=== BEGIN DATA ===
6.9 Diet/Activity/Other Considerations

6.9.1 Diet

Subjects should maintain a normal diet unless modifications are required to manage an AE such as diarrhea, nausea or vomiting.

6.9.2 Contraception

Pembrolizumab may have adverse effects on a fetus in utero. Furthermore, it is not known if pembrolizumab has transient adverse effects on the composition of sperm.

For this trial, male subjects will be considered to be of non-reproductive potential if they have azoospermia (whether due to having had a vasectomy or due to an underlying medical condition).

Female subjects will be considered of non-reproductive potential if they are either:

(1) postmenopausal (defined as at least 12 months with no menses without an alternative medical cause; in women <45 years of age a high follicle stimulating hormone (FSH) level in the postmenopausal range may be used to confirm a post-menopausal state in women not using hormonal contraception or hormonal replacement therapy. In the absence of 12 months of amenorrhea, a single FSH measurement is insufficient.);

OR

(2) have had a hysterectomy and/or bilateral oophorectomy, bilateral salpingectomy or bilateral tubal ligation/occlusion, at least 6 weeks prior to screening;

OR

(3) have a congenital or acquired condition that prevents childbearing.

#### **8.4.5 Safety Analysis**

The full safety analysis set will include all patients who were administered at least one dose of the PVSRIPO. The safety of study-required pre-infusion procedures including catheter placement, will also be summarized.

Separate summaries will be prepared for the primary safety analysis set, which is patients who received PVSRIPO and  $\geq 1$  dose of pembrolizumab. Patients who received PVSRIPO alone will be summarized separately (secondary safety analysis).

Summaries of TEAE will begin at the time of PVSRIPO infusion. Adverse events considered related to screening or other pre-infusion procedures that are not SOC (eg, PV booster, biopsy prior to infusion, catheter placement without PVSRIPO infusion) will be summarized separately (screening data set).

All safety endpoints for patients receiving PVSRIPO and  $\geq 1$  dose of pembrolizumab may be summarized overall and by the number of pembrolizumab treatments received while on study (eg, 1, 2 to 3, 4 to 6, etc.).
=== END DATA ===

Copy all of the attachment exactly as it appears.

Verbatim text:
6.9 Diet/Activity/Other Considerations

6.9.1 Diet

Subjects should maintain a normal diet unless modifications are required to manage an AE such as diarrhea, nausea or vomiting.

6.9.2 Contraception

Pembrolizumab may have adverse effects on a fetus in utero. Furthermore, it is not known if pembrolizumab has transient adverse effects on the composition of sperm.

For this trial, male subjects will be considered to be of non-reproductive potential if they have azoospermia (whether due to having had a vasectomy or due to an underlying medical condition).

Female subjects will be considered of non-reproductive potential if they are either:

(1) postmenopausal (defined as at least 12 months with no menses without an alternative medical cause; in women <45 years of age a high follicle stimulating hormone (FSH) level in the postmenopausal range may be used to confirm a post-menopausal state in women not using hormonal contraception or hormonal replacement therapy. In the absence of 12 months of amenorrhea, a single FSH measurement is insufficient.);

OR

(2) have had a hysterectomy and/or bilateral oophorectomy, bilateral salpingectomy or bilateral tubal ligation/occlusion, at least 6 weeks prior to screening;

OR

(3) have a congenital or acquired condition that prevents childbearing.

#### **8.4.5 Safety Analysis**

The full safety analysis set will include all patients who were administered at least one dose of the PVSRIPO. The safety of study-required pre-infusion procedures including catheter placement, will also be summarized.

Separate summaries will be prepared for the primary safety analysis set, which is patients who received PVSRIPO and  $\geq 1$  dose of pembrolizumab. Patients who received PVSRIPO alone will be summarized separately (secondary safety analysis).

Summaries of TEAE will begin at the time of PVSRIPO infusion. Adverse events considered related to screening or other pre-infusion procedures that are not SOC (eg, PV booster, biopsy prior to infusion, catheter placement without PVSRIPO infusion) will be summarized separately (screening data set).

All safety endpoints for patients receiving PVSRIPO and  $\geq 1$  dose of pembrolizumab may be summarized overall and by the number of pembrolizumab treatments received while on study (eg, 1, 2 to 3, 4 to 6, etc.).